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Real Sailors Smile and Carry a Mangle

You know you want it...

Mocka Jumbies and Rum...

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Although All At Sea is very much a Caribbean magazine, like the ocean, it touches many shores. April is the month that many sailors prepare to move from their winter cruising grounds. Some sailors will remain in the Caribbean (where they can read All At Sea) and simply move south to spend the summer around Grenada and Trinidad. Other yachts will sail west to cruise the coast of Central America before transiting the Panama Canal into the Pacific, while many will head for North America or Europe. In this edition we offer several informative articles written by sailors who have made similar voyages and who now want to share their knowledge with others. One article is about transiting the Panama Canal. I was shocked at the cost but, like my wife said, it sure beats going to windward around Cape Horn.

Talking about going to windward, there'll be plenty of that over the next few months during the numerous Caribbean regattas. As we are blessed with the best sailing conditions in the world, sitting on the windward rail isn't such a chore, the water that trickles down your neck is warm and it soon dries. If you are on the windward rail and one of our famous marine photographers comes by in a dinghy or helicopter then don't look so glum, when sailing in the Caribbean, smiles are compulsory.

Recently I was conducting an interview next to the Simpson Bay Bridge in St. Maarten. The interview finished at the same time as the bridge opened so I joined the crowd on the deck of the St. Maarten Yacht Club to watch the boats go by. How times have changed. Gone are the cluttered decks, jerry cans, dogs, lobster pots, kids, diapers and other interesting junk hanging from the guardrails and rigging. What happened to all the good stuff we used to carry when we went offshore? Be honest, when was the last time you saw a mangle on deck? And don't laugh, I sailed on a boat that had one. The mangle sat alongside a rusting bicycle that one day tangled in the tail of the mainsail halyard and shot to the masthead when the gaff sail was let drop at the run! Now decks are empty, bare, no sign of character. Some new racing and cruising boats have gone a step further by running their lines through openings in the deck. It might look nice but it sure takes the fun out of carrying a bicycle.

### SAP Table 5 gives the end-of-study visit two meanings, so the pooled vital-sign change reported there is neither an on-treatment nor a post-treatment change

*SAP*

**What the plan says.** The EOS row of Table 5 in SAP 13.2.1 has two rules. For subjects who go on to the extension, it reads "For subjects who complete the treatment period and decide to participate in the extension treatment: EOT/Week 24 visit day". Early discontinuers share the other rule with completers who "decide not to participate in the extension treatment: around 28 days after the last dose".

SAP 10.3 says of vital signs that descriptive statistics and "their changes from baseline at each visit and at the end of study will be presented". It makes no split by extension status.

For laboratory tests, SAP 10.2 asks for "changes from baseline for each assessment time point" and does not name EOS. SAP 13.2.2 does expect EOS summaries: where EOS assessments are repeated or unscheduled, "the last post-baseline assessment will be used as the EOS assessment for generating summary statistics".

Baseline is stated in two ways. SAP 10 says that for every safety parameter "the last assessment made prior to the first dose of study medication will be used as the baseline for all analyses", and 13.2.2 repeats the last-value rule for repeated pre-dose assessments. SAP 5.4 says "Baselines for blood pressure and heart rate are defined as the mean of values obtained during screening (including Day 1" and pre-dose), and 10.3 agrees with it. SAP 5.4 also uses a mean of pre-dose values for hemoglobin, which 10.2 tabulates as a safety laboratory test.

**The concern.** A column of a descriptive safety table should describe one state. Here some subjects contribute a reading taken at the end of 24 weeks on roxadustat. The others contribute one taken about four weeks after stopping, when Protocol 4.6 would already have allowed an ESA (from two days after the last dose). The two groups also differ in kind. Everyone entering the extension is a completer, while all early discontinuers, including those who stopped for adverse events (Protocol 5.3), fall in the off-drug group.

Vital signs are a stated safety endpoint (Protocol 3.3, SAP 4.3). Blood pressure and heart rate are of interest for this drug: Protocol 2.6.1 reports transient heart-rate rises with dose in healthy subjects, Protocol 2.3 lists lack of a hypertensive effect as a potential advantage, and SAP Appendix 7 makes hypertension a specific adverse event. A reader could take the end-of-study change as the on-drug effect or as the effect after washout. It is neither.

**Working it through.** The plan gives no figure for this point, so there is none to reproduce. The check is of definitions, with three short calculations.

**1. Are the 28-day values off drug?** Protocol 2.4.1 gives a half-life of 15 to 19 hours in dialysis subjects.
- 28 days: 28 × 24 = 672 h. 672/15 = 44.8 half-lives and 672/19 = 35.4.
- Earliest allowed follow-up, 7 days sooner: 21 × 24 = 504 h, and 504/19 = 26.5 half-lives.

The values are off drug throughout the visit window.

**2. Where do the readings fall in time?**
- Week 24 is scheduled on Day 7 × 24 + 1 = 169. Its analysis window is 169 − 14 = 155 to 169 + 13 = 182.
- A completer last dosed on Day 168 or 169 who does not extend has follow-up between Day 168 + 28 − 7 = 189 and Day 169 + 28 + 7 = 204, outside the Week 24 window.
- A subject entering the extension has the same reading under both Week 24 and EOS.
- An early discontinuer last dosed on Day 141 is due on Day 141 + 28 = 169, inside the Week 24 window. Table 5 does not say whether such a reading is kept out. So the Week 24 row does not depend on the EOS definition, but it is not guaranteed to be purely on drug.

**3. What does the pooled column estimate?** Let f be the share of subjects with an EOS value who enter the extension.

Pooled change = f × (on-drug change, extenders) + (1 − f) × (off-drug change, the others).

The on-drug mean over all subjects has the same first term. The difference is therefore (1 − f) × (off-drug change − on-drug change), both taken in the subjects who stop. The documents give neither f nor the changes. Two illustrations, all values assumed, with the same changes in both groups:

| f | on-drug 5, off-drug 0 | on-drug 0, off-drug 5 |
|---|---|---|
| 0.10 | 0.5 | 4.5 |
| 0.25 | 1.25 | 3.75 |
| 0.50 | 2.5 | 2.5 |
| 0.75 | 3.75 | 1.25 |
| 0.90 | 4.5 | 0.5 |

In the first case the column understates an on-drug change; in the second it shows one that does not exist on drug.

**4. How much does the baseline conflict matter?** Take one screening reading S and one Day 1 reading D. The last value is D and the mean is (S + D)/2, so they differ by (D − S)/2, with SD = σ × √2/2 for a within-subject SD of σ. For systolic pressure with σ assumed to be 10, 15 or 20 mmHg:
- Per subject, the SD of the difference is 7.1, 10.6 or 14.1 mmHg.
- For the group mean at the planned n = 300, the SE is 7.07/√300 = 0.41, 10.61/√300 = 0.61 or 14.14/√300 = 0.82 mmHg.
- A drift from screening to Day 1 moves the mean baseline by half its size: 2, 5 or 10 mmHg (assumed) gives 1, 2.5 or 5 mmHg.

Fair winds and safe sailing.

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Gary Brown
Gary Brownhttp://garyebrown.net
Gary E. Brown is the Editorial Director of All At Sea Caribbean. He is a presenter on Island 92, 91.9 FM, St. Maarten, and the author of the thriller/sailing adventure Caribbean High. For more information, visit: garyebrown.net

So Caribbean you can almost taste the rum...

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